In defense of Reddit (with regard to the Boston bombing, and crowdsourced sleuthing)

"Law enforcement agencies regularly turn to sites like to help crack cold cases. Maybe there’s hope for Reddit," writes Tim Murphy in a piece at Mother Jones.
Redditors have, for years, worked to use the resources of crowds as a force for good. There's an entire subreddit dedicated to Redditors ordering pizzas for families and raising money for surgeries. But Boston represents a reality check. Can Reddit harness its greatest asset—the tireless brainstorming of millions—while reining in the speculative impulse that makes the site tick? And even if Reddit could solve crimes, would it be worth it?


  1. I kind of have a love/hate relationship with Reddit, but I do think that the traditional media outlets are taking this chance to try and cut Reddit down a bit by focussing on this controversy.

    Over the duration of the Boston manhunt, there were 10 or more consecutive threads, each attracting 20,000+ comments. Since there are technical limitations on the amount of comments in a thread, they are rolled over around this limit to provide continued coverage. The allegations about Sunil Tripathi and the subsequent sleuthing were made in one of those threads, but were dismissed by the time that the discussion rolled over into the next thread. There was a hell of a lot of useful information and discussion that happened before and after the incident.

    Journalists do seem to be missing the point too, in that this was not an act of crowdsourced citizen journalism that somehow failed to meet ethical standards. Instead, it was a new and fascinating attempt at a crowdsourced 24 hour rolling news.  That same steam of consciousness newsbabble that keeps us glued to commercial news broadcasts was reproduced pretty effectively by a handful of volunteers.

    1. Every wanted poster ever is an attempt at crowd sourcing, and it was the FBI who published photos of the suspects. In light of that I don’t think it is wrong to speculate on the identity of the suspects.

      1. Sorry, but no. A wanted poster is an image of a suspect that law enforcement has some actionable evidence on. And wanted posters don’t say “publish your speculation online, where it may remain forever and tarnish the name of an innocent person.” They say IF YOU HAVE INFO, CONTACT US.

    2. Those ten threads were the main rolling live update and comment threads, and I saw hundreds of comments in at least three of those threads insisting Trapathi or the guys from the NY Post cover were absolutely guilty, and that anyone who said otherwise were Liberal Dupes who wouldn’t use the eyes that God gave them to see the truth & hated the God fearing Christians who only wanted to spread the Truth about these evil brown skinned Terrorists. You didn’t see those comments because Redditors like me were down voting the Hell out of them for being baseless, evidence-free attacks. There were dozens of threads reporting these claims as news & giving the author’s “Proof” to support the claims; I know I down voted a number posted in News and Worldnews Reddits. I’m certain there were thousands of posts in opinion threads trying to spread the gospel that these guys were Guilty along with the evidence free “Proofs” even though I tried to stay out of the opinion threads (I tried to help debunk some of the claims about the Post cover’s suspects, trying to show their bags weren’t displaying the characteristics of carrying the weight that pressure cooker bombs would have. I didn’t have any evidence, either, but I showed the bombs couldn’t have been less then 25 pounds, and that a knapsack with that much weight hangs differently).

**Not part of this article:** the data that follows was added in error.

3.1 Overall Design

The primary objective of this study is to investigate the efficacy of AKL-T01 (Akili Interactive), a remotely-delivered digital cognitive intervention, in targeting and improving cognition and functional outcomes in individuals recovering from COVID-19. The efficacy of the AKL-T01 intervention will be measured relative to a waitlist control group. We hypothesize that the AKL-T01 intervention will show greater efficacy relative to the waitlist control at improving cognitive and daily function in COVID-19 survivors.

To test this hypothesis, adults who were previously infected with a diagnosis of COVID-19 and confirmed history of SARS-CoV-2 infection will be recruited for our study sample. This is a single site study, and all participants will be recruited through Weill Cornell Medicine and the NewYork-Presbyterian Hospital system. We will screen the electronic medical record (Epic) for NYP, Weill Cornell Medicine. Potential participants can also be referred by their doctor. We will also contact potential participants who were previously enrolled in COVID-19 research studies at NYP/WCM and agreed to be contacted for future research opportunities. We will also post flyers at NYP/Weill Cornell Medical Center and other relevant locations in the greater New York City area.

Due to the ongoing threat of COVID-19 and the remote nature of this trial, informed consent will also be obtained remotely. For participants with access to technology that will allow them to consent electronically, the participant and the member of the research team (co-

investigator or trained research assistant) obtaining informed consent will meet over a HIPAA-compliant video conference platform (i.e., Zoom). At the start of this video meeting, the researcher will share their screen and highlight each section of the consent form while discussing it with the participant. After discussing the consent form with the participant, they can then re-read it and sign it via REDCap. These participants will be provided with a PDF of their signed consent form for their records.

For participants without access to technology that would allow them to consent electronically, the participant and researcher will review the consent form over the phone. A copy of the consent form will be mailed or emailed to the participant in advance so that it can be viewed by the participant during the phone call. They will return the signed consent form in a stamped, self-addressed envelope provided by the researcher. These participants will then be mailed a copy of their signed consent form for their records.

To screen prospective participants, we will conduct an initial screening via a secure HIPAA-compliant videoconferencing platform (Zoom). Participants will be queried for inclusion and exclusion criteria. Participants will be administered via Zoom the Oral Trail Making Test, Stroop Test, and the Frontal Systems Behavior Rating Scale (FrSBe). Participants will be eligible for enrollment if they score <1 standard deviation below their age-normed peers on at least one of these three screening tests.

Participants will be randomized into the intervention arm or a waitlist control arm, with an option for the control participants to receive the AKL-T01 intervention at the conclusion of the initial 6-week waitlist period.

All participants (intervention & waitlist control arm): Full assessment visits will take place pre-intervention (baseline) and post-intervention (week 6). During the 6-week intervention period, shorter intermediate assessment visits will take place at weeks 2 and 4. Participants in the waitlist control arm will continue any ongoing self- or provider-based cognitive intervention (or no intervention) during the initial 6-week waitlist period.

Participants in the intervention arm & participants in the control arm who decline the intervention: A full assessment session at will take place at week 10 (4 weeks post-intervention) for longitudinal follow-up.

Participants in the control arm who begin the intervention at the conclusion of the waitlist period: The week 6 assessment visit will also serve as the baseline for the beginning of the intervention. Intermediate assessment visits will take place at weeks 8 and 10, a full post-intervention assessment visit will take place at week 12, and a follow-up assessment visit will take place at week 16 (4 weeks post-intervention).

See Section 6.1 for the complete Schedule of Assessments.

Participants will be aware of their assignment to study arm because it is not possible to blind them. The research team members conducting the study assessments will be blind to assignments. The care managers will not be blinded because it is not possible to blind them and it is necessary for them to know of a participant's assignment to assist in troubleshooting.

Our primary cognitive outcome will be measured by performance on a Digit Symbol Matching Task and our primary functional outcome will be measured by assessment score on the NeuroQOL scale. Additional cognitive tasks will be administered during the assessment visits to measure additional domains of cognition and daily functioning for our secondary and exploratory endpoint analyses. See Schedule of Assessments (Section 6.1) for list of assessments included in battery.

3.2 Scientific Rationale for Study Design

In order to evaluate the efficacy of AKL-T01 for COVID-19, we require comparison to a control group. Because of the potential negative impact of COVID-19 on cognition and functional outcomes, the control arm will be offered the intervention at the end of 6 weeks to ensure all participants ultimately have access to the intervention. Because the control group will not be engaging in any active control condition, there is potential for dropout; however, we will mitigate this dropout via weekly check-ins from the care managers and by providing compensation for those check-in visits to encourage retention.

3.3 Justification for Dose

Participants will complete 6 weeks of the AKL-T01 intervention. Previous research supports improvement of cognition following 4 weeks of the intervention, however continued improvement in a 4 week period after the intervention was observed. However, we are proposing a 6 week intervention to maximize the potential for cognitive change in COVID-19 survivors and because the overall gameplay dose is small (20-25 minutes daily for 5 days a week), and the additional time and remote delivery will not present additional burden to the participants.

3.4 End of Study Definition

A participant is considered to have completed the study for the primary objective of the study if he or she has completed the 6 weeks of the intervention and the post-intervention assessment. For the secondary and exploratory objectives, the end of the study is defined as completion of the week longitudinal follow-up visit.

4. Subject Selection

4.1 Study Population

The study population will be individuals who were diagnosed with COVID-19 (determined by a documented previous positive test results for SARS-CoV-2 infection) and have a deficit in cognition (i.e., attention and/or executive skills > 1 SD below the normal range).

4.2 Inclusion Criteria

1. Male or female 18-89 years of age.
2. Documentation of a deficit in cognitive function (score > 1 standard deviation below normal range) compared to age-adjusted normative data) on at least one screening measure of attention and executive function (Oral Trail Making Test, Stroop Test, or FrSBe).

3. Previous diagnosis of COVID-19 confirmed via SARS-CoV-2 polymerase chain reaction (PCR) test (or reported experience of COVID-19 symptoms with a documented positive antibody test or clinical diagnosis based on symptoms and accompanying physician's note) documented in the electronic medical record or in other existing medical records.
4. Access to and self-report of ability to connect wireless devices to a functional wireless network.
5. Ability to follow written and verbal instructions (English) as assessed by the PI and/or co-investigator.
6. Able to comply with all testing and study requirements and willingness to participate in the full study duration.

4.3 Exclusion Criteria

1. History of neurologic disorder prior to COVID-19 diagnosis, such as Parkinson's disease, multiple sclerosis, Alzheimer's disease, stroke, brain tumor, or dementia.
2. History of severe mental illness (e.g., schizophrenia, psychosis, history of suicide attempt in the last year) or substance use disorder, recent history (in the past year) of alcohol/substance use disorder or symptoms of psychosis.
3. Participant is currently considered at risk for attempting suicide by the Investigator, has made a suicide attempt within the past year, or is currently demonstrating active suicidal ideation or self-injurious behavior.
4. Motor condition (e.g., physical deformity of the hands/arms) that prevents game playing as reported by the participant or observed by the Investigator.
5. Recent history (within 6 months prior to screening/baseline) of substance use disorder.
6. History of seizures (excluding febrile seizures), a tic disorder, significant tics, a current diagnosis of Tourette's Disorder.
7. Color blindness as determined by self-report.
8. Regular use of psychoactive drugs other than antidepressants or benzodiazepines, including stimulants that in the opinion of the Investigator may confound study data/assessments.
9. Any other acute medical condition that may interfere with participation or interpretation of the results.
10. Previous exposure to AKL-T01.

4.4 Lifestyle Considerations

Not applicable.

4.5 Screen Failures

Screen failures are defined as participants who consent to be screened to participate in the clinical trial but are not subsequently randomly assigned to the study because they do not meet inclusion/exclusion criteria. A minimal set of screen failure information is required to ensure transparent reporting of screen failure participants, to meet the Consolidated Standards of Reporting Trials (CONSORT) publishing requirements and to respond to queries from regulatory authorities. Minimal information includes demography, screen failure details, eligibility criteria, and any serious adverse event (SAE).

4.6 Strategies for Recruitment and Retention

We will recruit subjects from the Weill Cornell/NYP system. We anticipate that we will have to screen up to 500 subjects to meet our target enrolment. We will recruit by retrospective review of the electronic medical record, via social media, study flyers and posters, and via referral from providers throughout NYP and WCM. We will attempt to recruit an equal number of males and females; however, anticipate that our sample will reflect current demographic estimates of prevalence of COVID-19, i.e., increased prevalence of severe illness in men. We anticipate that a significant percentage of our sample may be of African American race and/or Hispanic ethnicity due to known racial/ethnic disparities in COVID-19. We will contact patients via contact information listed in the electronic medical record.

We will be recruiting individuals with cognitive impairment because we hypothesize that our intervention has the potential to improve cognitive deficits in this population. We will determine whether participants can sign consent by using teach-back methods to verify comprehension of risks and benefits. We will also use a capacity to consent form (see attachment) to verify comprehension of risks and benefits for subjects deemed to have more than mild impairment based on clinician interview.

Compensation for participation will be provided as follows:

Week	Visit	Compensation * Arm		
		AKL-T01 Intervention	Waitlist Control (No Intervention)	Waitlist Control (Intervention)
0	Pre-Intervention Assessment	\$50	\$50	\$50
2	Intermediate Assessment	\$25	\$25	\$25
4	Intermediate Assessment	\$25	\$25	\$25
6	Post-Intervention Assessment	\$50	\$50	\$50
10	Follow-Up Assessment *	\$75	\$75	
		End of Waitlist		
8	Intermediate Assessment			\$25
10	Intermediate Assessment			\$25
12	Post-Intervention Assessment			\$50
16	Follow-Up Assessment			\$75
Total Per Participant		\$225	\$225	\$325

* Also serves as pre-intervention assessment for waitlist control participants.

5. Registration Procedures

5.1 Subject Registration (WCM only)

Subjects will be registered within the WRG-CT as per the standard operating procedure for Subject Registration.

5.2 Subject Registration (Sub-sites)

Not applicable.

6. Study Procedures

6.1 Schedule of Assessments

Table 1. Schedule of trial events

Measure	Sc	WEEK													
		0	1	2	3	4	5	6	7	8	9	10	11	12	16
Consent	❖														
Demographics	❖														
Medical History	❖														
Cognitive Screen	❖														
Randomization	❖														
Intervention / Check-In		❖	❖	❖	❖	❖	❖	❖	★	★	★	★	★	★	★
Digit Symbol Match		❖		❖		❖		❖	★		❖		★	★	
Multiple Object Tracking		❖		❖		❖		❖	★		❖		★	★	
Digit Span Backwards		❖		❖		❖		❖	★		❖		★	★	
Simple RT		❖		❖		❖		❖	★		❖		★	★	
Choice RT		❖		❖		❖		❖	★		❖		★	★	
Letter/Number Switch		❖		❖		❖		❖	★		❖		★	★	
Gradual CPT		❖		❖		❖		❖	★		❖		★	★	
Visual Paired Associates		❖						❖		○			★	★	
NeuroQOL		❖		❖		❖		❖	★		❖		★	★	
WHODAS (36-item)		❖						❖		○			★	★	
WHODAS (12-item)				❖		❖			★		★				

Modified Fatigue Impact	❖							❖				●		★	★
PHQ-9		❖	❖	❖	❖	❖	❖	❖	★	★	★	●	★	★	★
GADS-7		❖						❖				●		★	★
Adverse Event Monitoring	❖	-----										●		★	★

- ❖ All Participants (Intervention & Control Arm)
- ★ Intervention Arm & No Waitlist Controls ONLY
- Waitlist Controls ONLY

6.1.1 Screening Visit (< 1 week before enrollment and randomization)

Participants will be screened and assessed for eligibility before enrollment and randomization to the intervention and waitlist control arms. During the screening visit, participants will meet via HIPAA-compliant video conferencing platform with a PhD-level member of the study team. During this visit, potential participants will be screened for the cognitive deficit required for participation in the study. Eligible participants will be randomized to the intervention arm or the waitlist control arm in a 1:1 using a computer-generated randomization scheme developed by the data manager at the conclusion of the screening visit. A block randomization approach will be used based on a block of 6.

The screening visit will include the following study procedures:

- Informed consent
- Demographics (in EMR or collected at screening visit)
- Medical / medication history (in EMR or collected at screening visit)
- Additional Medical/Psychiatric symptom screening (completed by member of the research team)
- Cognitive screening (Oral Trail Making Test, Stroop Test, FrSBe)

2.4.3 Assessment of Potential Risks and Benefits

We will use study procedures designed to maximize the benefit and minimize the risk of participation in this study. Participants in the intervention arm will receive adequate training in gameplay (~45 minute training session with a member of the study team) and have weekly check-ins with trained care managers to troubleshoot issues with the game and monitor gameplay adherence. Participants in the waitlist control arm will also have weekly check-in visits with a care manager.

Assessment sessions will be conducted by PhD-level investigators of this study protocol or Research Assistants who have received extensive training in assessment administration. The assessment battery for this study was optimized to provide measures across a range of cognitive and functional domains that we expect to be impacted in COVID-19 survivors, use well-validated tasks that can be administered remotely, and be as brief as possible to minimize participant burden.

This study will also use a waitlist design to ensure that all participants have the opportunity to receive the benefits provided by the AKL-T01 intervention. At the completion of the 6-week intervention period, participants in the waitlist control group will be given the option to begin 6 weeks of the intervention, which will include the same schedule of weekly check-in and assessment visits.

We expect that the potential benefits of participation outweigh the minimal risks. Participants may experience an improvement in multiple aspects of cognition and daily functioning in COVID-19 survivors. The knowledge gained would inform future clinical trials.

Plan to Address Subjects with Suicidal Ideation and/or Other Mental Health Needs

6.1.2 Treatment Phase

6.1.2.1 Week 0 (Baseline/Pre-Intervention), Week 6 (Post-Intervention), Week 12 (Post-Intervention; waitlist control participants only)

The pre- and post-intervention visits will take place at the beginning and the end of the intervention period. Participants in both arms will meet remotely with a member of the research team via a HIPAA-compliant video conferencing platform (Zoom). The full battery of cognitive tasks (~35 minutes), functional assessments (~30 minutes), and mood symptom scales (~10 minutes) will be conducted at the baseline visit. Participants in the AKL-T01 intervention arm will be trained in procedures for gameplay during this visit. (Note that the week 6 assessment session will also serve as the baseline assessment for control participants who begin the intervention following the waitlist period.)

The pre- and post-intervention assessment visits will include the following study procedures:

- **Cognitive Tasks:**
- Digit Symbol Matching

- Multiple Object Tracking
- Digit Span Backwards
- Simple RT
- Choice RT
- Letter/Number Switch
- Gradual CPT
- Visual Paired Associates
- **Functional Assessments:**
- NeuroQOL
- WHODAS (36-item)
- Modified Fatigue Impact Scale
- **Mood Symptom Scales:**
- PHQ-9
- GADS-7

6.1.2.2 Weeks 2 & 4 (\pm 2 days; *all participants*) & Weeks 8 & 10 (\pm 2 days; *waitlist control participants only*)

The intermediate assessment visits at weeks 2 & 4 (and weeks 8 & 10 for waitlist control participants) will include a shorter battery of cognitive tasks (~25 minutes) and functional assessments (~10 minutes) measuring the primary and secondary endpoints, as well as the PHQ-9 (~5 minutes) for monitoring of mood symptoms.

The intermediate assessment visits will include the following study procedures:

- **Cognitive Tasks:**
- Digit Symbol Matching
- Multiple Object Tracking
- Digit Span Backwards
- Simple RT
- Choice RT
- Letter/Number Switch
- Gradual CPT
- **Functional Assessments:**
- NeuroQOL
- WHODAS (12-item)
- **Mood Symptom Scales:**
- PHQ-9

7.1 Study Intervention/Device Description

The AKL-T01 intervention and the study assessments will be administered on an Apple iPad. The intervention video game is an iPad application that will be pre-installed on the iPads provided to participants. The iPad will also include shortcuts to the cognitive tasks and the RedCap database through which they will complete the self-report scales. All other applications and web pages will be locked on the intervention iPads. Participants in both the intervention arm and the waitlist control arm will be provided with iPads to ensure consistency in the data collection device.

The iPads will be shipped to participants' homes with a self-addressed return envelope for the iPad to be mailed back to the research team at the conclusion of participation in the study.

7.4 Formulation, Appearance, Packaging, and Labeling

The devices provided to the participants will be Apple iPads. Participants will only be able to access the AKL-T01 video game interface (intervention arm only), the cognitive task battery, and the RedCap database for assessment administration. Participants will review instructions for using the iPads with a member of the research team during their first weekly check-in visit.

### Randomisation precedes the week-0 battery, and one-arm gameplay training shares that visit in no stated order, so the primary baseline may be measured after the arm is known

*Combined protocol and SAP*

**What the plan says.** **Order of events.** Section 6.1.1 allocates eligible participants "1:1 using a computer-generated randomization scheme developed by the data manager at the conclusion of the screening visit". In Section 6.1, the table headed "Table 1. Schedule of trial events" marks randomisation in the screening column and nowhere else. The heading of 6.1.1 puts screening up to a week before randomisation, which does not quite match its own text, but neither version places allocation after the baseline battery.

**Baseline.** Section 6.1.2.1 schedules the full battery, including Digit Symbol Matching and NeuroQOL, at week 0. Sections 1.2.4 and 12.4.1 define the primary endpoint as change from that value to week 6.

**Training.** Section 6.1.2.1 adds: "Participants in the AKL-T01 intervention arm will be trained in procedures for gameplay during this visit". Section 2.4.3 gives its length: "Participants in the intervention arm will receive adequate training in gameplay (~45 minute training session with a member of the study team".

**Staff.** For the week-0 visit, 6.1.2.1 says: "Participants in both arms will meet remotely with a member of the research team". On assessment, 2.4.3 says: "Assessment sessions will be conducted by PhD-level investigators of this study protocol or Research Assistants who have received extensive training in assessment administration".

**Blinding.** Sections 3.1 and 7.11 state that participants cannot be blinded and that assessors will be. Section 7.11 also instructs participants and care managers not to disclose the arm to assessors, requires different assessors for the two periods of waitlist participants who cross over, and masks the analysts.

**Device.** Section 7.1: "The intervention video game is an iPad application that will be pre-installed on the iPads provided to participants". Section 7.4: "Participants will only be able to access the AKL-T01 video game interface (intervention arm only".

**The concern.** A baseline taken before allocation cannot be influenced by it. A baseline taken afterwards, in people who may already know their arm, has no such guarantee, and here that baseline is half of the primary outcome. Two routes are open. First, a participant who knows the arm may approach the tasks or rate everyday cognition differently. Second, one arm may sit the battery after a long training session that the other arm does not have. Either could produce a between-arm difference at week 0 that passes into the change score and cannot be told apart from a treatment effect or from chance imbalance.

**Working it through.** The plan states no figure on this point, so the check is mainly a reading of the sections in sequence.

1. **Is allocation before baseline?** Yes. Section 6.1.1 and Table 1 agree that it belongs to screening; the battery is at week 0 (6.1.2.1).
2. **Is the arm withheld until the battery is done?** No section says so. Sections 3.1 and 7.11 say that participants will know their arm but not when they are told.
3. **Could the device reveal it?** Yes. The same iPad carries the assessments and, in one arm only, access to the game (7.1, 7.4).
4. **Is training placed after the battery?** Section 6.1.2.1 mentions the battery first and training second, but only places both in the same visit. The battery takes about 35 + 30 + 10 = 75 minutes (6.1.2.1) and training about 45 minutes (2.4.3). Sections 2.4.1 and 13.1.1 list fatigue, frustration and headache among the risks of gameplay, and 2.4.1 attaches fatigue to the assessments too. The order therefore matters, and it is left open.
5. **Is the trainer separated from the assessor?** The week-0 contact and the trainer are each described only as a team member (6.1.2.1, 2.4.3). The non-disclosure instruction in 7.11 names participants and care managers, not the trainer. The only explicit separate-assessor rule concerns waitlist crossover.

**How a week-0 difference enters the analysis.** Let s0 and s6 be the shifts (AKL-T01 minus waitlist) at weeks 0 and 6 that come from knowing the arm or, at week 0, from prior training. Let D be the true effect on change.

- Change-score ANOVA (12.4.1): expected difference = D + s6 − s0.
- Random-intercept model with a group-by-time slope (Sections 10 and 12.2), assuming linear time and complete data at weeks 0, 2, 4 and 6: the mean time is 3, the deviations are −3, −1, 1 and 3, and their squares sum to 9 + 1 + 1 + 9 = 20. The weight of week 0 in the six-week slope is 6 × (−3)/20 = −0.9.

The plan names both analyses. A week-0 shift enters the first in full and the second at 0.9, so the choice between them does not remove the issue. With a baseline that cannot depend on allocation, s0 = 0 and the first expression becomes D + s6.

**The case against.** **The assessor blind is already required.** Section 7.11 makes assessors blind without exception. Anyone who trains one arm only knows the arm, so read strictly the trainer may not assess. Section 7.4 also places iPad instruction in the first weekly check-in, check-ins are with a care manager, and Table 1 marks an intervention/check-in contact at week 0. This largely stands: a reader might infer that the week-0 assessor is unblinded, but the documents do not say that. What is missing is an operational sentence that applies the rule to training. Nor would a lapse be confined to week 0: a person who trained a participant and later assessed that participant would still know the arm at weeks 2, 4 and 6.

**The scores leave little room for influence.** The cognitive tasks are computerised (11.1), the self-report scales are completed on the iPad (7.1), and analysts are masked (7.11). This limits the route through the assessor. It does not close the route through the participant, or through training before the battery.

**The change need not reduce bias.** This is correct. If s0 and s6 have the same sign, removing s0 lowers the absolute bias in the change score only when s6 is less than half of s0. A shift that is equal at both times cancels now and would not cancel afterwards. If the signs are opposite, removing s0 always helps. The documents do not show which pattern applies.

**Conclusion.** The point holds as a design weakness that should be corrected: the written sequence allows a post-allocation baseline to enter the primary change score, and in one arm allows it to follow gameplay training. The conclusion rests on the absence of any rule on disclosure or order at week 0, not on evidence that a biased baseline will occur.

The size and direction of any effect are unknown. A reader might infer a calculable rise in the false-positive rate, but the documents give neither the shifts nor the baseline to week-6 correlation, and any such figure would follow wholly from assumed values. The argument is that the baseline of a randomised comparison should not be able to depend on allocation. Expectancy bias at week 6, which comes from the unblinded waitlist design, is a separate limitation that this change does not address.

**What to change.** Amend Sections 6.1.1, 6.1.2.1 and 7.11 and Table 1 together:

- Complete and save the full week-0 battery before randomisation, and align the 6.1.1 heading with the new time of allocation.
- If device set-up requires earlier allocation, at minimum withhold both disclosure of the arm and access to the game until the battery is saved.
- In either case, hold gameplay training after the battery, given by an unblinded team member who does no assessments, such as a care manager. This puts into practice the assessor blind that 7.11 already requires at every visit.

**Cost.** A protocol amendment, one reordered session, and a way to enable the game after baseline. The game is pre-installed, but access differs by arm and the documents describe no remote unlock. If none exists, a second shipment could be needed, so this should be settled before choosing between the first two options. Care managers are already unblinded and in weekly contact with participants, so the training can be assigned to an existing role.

These guys were everywhere, even in the Police Scanner transcription and Random Acts of Pizza threads, posting “news” from WND and Alex Jones, or their own image comparisons with circles and arrows with numbers and letters on them, or complaining that their links were being down voted without being given the hearing they deserved. Over, and over, and over again.

  2. I’d rather be wrongly accused at a reddit thread — which is quickly moderated and fixed — than on the first page of a printed newspaper. I am talking to you, Post.

  3. I don’t see how Reddit getting things wrong is any more harmful than traditional media blasting out incorrect information. At least Reddit quickly responds to new information and has no incentive to bend the truth. Genrally the fact checking that goes on there is swift and thorough.

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